Electronics manufacturers are asking for more sustainability data from suppliers as the meaning of Corporate Social Responsibility extends further up and down the supply chain. These conversations are opportunities to manage greenhouse gas (GHG) emissions from a potentially significant source: freight transportation.
From materials-sourcing to manufacturing, distribution, take-back, and recycling, transportation-related GHG emissions data can serve as incentives to change behavior, improve record-keeping practices, and move goods more efficiently, according to Nancy Gillis, chief executive officer of the Green Electronics Council (GEC), a non-profit organization that promotes sustainably produced IT products.
“The result of more efficient transportation is lower costs,” Gillis added. “It’s also a way to show that sustainability is a priority in your selection and management of suppliers.”
Electronics manufacturers and their transportation providers are using a range of strategies and data-driven tools to improve the way they manage emissions across the supply chain. Here are three steps you can take.
- Verified data reporting
The CDP (formerly the Carbon Disclosure Project) recently refined its supply chain questionnaire to include trucking, shipping, rail, and other types of transportation services. This focus reflects an emerging consensus around the growth in freight moves and the need to address transport-related emissions.
In the United States, Canada, and Mexico, nearly 4,000 companies participate in the SmartWay Transport Partnership, a voluntary program developed by the U.S. Environmental Protection Agency to create standards for measuring and publicly disclosing transportation-related emissions and performance.
SmartWay data is verified by the EPA and is available at no cost to shipper partners. It integrates easily into enterprise-wide systems for business management, environmental reporting, compliance, and shareholder response.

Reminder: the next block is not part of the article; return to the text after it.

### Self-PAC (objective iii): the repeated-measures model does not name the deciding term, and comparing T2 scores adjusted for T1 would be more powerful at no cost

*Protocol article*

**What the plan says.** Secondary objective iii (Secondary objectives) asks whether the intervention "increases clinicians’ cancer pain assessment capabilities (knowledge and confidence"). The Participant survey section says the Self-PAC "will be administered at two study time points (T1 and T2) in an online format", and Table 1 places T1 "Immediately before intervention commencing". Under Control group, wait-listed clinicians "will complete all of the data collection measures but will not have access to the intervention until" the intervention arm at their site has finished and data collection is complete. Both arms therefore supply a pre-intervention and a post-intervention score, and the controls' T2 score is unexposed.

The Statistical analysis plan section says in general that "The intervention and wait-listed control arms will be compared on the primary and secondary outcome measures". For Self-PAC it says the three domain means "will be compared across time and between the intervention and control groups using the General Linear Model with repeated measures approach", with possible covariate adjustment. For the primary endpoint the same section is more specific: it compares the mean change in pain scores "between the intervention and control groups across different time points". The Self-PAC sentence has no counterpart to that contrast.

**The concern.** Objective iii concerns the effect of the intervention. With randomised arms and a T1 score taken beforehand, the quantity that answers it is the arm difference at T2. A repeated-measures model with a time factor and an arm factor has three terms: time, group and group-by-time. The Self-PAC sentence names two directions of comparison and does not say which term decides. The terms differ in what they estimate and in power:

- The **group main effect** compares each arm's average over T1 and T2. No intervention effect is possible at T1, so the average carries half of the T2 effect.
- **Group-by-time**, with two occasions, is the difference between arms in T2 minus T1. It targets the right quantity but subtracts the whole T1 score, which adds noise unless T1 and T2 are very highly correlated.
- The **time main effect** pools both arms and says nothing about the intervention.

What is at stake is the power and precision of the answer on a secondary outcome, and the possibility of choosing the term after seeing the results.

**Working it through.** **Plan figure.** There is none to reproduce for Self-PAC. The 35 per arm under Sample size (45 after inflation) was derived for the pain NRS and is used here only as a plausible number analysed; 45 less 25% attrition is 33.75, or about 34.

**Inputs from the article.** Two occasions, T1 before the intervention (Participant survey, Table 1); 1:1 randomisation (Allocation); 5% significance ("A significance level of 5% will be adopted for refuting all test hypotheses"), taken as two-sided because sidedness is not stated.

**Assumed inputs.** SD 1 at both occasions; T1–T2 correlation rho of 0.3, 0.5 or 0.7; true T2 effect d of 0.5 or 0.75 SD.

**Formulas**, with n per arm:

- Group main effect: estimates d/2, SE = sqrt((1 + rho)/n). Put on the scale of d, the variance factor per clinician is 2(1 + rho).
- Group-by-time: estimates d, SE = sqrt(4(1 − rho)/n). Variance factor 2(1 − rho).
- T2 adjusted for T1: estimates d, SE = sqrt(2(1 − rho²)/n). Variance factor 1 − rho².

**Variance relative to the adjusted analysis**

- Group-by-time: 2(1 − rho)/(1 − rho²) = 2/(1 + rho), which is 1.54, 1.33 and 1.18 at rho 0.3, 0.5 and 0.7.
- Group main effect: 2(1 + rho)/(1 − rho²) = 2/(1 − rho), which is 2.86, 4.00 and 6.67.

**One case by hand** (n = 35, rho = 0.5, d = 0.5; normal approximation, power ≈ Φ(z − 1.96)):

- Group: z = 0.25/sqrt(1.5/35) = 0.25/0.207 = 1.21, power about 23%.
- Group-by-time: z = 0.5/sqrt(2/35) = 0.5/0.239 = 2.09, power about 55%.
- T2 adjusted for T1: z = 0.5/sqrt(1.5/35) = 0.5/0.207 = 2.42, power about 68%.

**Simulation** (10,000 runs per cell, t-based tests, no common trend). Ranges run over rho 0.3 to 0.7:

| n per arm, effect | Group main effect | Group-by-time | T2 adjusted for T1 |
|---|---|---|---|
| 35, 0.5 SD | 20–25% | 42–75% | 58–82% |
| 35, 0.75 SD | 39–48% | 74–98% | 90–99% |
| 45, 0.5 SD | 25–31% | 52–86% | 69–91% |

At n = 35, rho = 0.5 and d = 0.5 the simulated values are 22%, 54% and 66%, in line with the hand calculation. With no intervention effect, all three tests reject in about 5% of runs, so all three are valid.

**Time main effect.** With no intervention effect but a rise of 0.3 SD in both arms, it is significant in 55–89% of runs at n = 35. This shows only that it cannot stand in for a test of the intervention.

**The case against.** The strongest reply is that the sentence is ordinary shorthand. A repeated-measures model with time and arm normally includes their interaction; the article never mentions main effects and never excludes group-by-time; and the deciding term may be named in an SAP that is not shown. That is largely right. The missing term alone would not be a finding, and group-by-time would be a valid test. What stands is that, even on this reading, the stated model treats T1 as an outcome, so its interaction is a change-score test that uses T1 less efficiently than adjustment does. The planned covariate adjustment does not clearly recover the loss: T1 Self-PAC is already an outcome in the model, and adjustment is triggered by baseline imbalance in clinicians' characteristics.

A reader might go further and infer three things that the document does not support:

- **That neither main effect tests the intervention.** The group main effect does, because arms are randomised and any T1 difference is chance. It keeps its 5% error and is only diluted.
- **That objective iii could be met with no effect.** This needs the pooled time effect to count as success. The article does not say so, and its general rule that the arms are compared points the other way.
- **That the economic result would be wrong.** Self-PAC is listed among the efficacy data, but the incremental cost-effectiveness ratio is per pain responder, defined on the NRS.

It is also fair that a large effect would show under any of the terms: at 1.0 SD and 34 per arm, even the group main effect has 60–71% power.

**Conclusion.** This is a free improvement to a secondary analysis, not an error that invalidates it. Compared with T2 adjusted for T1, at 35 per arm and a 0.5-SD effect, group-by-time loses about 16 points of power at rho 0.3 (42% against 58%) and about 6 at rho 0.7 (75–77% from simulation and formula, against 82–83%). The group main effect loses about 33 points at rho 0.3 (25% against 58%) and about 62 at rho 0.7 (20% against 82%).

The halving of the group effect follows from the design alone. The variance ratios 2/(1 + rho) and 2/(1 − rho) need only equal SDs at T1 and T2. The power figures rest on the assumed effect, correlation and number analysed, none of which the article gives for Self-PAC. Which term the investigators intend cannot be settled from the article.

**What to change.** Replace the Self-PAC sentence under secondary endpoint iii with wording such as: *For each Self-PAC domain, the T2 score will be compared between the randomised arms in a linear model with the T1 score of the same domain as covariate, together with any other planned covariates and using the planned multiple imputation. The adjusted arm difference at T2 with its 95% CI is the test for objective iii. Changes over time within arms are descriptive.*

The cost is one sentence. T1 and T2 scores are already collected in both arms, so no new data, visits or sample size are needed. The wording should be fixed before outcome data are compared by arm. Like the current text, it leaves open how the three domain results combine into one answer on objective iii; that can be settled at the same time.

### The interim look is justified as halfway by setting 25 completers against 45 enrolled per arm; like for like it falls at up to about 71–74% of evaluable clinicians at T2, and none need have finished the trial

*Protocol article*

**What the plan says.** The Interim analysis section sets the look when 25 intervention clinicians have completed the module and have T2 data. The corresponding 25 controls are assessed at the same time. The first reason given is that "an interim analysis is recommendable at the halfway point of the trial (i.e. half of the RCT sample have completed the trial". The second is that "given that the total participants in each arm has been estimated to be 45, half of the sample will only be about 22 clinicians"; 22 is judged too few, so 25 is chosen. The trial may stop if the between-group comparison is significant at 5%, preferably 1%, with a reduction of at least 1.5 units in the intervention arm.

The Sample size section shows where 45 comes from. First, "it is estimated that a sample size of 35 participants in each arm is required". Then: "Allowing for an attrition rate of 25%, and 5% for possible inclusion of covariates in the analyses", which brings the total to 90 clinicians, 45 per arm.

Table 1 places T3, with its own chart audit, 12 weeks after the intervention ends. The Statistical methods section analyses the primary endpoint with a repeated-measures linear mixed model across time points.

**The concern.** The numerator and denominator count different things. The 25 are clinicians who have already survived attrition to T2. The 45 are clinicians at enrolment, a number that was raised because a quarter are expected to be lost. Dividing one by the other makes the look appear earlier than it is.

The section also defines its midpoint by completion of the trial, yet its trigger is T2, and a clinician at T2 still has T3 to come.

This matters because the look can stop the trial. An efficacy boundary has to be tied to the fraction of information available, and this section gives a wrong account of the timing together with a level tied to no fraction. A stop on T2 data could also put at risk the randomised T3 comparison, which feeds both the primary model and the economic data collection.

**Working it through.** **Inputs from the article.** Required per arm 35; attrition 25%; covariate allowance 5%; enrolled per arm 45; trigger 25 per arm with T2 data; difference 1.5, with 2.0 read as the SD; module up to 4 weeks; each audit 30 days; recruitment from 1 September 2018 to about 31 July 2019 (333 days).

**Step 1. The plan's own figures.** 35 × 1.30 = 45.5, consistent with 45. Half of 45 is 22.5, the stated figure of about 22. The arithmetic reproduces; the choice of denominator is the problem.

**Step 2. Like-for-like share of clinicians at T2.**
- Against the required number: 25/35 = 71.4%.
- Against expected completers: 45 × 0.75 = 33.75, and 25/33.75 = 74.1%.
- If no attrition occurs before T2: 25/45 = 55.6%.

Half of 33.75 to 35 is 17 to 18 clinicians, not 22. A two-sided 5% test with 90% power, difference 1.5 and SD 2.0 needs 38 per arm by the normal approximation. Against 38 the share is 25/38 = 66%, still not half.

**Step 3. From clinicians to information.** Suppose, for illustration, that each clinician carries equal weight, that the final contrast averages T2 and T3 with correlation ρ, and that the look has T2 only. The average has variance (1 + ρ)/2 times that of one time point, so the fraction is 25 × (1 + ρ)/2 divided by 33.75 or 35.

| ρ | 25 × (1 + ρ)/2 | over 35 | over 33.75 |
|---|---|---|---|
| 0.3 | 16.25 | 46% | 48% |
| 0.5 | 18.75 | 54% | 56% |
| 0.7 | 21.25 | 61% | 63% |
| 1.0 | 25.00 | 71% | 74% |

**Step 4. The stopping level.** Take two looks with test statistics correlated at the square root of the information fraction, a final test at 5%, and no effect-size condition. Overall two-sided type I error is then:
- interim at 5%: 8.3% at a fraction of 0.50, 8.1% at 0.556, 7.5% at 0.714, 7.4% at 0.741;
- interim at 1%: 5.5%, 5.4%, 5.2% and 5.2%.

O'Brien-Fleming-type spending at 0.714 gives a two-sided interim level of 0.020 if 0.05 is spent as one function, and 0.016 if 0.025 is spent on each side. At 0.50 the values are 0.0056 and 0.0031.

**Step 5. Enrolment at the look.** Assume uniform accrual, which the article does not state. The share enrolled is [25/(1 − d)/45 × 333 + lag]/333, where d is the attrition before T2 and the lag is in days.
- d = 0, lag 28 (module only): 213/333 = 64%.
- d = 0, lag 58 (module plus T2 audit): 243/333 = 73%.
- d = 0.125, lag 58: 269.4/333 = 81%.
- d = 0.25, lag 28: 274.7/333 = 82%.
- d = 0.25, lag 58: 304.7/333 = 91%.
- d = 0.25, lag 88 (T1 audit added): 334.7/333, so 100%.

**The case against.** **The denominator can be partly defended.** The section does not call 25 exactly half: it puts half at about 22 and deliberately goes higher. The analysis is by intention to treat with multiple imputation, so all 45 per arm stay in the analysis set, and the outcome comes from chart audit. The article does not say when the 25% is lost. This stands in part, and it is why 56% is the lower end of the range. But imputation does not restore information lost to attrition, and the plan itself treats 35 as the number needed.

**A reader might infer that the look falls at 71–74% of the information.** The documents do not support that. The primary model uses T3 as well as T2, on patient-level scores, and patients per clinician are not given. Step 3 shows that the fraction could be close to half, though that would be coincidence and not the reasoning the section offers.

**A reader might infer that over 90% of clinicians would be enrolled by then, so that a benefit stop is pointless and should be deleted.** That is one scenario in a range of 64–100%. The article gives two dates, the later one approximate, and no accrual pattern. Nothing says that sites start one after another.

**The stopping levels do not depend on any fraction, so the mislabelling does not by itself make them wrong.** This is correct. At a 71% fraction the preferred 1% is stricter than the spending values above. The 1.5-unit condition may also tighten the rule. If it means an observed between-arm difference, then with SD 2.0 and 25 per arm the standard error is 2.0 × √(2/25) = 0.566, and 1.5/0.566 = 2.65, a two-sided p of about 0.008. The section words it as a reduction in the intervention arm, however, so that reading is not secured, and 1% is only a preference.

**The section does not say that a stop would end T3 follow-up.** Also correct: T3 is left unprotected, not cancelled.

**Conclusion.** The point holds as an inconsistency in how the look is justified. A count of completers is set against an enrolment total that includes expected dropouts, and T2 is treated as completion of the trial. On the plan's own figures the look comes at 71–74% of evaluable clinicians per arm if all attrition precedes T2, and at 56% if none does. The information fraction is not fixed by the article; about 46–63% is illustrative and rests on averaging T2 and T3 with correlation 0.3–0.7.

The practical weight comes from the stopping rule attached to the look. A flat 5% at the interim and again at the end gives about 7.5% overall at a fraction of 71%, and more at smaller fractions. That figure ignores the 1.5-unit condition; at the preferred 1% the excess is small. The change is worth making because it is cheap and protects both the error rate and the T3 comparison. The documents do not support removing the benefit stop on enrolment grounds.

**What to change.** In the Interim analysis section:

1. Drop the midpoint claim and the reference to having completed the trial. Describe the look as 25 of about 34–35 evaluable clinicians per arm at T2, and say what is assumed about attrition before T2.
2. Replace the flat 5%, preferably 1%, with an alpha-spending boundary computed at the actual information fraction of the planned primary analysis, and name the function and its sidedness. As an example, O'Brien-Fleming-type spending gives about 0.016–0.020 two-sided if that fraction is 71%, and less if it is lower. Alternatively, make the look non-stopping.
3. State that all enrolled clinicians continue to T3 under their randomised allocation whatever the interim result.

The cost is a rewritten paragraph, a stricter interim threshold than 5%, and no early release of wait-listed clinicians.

Carriers in the SmartWay program are scored and ranked according to their emissions per mile and per ton-mile. Knowing that they’re being benchmarked among their peers, SmartWay carriers are driven to cut costs and develop environmentally efficient ways to move goods. They can make use of a team of experts at SmartWay who can provide technical expertise, data analysis, and training for shippers and transportation providers.
Because different countries and regions have different freight-sustainability standards, the Global Logistics Emissions Council (GLEC) was created to harmonize these programs so international companies can calculate their GHG footprint across a global supply chain. GLEC uses SmartWay as a template, which makes it easier to factor SmartWay data into an overall assessment of global emissions for the CDP and other sustainability reports.
- Supplier agreements
Freight contracts can encourage suppliers to be transparent with emissions data, including requesting that top suppliers publish their own corporate responsibility reports and commit to GHG emissions tracking and reporting. The Responsible Business Alliance (RBA), formerly the Electronic Industry Citizenship Coalition (EICC), offers a code of conduct that mandates GHG emissions reporting; electronics manufacturers can include the RBC code of conduct in their supplier agreements.